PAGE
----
Our drift walk meandered along the River Thames Foreshore between the Alderman Steps and the Prospect of Whitby on an unusually sunny and warm October Saturday. Timed to coincide with an event co-hosted by Sail Britain and The Artist Expedition Society at St Katharine Docks, we aimed to explore the foreshore and raise awareness of the tragic extent of plastic pollution.
The walk cemented divergent themes between our practices. We both participated in Sail Britain’s Coastline Project during summer 2018 and hold an ongoing fascination with objects found in the mud along the river. We are inspired by speculative life cycles – newness, oldness, newness again – and how stories can be uncovered or reimagined. The flow of the water and the meandering tides cause the river to organise its artefacts like an archivist with the lighter plastic objects floating in amongst the tide lines and heavier metal or ceramic items settle in the mud of the water line. During our walk we raided the plastic in a 5 minute blitz-beach-clean, horrified that between us we gathered an entire bin bag worth of plastic. If left here, this material will never disappear, only break down into smaller and smaller pieces. We saw evidence of this far out at sea during the summer every time we deployed our water sampling net; micro plastics are everywhere.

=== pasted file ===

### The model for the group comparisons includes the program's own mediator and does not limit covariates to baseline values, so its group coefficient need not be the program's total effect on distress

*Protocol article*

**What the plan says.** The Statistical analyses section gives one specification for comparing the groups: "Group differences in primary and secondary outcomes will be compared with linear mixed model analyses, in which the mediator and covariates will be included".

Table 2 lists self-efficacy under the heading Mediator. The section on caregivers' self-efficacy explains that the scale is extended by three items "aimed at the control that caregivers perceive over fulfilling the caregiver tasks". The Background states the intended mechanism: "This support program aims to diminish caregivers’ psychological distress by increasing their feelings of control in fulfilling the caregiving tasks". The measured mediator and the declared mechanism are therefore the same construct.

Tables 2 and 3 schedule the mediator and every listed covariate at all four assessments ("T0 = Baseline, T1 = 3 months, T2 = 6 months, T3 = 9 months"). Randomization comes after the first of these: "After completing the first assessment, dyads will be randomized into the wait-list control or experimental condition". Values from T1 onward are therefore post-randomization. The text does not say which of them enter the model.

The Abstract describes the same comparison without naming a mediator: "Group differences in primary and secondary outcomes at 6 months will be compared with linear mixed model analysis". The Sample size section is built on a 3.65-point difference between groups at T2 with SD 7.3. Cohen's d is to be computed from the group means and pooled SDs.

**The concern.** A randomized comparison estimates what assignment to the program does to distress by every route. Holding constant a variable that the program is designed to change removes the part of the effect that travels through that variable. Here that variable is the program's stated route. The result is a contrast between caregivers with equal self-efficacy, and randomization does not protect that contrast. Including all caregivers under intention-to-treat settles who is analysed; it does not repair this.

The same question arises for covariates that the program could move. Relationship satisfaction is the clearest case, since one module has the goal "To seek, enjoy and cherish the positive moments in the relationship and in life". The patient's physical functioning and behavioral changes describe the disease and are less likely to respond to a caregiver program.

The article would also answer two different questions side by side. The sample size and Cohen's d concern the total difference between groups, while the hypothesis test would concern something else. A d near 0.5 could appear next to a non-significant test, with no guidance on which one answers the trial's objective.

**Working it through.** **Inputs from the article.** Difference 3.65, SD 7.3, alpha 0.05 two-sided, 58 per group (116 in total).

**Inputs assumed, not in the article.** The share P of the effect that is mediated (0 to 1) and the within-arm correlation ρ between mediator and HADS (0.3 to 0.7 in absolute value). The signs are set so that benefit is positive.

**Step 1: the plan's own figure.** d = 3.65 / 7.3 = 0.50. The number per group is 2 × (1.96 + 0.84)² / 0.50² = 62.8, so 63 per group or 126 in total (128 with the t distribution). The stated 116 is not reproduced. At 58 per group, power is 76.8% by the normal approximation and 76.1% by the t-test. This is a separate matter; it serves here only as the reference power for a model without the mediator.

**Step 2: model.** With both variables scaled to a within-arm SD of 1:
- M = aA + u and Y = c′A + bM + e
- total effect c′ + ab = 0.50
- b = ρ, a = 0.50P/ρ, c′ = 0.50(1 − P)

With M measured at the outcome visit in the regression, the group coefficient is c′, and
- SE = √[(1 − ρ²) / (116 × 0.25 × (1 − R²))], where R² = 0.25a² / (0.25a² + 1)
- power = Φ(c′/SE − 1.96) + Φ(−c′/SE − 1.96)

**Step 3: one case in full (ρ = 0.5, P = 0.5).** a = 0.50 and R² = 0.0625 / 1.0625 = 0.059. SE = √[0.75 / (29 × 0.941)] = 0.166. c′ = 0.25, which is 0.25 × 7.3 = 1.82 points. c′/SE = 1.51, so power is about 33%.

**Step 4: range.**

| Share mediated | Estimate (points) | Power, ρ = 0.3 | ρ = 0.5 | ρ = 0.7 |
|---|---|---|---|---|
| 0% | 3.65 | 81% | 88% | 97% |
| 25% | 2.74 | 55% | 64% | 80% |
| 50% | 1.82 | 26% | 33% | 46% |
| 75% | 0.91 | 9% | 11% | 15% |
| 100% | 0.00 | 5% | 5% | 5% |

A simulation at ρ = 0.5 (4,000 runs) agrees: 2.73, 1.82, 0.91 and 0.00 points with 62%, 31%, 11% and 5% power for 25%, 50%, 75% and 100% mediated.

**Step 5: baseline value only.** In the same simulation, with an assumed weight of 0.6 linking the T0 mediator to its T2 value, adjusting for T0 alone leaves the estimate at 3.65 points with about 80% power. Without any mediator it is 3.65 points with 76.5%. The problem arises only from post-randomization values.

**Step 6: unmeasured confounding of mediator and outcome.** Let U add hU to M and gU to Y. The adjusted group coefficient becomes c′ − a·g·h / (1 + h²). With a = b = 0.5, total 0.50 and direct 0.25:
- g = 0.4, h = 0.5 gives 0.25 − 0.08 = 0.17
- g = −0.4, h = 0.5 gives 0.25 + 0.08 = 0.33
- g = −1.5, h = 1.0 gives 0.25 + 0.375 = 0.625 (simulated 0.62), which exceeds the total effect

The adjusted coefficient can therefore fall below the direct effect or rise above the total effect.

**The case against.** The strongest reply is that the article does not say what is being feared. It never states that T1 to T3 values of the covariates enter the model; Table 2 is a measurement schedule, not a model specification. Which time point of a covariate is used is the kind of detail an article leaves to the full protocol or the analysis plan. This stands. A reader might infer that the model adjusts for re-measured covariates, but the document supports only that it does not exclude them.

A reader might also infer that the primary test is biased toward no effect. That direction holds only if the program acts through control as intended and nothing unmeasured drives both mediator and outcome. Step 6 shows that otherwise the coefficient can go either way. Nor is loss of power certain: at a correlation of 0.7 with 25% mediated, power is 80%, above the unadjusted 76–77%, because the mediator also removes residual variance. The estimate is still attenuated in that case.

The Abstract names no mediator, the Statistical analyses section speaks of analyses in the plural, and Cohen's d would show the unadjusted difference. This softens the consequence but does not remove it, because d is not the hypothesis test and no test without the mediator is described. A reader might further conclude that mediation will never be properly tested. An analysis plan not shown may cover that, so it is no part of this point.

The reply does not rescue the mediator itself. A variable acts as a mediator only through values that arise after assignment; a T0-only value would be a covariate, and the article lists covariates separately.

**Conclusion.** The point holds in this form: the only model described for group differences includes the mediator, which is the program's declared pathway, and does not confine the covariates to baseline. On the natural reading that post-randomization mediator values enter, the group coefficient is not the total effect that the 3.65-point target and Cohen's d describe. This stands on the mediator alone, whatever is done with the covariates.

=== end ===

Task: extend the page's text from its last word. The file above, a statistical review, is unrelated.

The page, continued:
The tide was starting to come in and fast so we exited the foreshore on an old iron ladder and back onto what felt more like the real world of a busy London street above. The foreshore is almost a forgotten world of London, but it is full of discoveries and histories of London life. Thanks to those who joined us and sorry about the mud!